Parts of Texas and the Plains will again see high fire-threat levels on Thursday due to low humidity and higher winds filtering into the region.
Meteorologists are watching the central and southern parts of the Lone Star State the closest and say the fire danger levels there could be critical.
Winds out of the northwest are expected to be sustained around 15 to 25 mph, with higher gusts, and humidity levels could be lower than 20% in some parts of the warned area.
The combination of the ingredients means dry vegetation could burn quickly, increasing the fire threat.
The threat of wildfires has been an ongoing problem for the state because of a lingering drought.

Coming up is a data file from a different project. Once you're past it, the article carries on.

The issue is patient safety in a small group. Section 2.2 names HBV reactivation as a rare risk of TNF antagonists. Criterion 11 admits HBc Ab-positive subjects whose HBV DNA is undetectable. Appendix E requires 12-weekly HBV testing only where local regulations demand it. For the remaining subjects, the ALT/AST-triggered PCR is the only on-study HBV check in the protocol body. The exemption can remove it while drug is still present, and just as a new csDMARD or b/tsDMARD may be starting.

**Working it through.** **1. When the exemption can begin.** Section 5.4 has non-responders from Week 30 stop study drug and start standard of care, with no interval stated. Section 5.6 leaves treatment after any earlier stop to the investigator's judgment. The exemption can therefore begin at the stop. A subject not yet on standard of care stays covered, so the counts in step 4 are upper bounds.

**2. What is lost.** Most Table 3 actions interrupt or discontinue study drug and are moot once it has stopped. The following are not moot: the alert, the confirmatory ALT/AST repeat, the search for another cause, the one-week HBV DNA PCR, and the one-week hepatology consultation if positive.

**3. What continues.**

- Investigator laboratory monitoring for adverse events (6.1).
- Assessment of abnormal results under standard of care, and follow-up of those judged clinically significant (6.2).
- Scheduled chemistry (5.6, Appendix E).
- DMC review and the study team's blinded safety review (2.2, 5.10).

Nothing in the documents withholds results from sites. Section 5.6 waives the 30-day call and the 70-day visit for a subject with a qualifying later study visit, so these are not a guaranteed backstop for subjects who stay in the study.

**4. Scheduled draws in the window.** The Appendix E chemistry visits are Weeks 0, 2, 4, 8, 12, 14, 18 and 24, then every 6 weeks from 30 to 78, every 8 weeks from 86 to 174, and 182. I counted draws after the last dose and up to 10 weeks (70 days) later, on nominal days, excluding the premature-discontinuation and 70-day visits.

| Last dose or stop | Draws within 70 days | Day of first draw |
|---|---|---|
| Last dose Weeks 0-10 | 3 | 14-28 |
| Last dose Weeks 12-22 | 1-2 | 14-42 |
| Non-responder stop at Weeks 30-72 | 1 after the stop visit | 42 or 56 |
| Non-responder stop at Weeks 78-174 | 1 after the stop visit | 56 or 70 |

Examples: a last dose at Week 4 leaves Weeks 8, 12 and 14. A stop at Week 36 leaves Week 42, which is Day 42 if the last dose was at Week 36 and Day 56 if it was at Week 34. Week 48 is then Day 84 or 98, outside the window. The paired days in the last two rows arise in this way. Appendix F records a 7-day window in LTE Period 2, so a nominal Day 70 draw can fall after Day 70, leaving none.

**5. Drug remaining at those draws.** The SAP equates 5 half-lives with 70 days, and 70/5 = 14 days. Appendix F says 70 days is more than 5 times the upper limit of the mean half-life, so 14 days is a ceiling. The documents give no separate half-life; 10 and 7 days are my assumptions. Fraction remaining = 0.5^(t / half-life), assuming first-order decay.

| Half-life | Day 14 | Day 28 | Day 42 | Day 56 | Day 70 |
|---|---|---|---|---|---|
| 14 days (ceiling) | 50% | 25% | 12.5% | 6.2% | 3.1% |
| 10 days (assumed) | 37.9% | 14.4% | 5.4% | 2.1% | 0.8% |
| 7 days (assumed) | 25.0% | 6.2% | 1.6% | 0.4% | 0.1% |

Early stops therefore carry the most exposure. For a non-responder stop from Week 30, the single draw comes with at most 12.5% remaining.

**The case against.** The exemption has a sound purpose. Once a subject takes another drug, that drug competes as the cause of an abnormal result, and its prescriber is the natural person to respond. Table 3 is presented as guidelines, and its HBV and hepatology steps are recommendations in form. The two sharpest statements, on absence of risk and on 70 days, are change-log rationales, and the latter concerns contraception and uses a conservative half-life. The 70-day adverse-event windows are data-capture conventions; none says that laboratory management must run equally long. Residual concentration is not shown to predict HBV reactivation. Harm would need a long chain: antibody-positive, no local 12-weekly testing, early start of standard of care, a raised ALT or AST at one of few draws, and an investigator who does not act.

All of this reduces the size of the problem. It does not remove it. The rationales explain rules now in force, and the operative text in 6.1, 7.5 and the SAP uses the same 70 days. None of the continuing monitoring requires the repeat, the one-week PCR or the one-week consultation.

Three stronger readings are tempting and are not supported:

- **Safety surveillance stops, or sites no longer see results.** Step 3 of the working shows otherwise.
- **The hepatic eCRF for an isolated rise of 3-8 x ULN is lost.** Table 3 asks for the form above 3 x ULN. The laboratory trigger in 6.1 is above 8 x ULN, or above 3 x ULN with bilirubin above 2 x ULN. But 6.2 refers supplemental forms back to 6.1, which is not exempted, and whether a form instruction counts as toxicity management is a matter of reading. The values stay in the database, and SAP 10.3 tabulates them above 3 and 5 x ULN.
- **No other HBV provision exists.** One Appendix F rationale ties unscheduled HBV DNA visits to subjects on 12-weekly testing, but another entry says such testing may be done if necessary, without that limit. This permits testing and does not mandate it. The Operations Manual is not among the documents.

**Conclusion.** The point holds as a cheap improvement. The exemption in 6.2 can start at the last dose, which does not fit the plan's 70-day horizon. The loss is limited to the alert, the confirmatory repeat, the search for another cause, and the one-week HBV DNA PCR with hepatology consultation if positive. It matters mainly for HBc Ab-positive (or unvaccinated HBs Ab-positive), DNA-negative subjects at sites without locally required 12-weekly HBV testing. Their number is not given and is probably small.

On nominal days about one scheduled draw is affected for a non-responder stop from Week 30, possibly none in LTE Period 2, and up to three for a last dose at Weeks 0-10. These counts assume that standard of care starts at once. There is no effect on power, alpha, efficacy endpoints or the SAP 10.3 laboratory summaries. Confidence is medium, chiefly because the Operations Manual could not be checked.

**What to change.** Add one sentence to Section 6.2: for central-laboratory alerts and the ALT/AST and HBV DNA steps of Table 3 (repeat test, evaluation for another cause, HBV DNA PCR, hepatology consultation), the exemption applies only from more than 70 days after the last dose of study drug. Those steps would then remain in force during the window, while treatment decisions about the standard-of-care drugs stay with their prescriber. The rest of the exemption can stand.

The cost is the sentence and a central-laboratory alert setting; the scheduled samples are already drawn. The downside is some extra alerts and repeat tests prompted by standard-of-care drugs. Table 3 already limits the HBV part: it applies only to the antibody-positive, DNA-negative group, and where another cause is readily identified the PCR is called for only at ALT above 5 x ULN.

A Fire Weather Watch has been issued for parts of South Dakota, Nebraska and Iowa from Friday afternoon into the evening as conditions are favorable for fires to spread rapidly if any were to ignite.
Fire Weather Warnings have been issued in South and West Texas from San Angelo southward through San Antonio, Corpus Christi and Brownsville. Those warnings are in effect through Thursday evening.
The National Weather Service said any fires that start are likely to spread rapidly and will be difficult to control, so burning is highly discouraged in those areas.
More than a dozen fires broke out last week, forcing Texas Gov. Greg Abbott to declare a disaster area for nearly a dozen counties.
A storm system did produce heavy rains and tornadoes for parts of Texas and Oklahoma earlier in the week, but a lot more rainfall will be needed to get out of the significant drought.
Meteorologists say low humidity values and dry conditions are expected to continue into the weekend, with elevated fire-threat levels.
Forecast models show that the next chance of rain will not arrive until next week.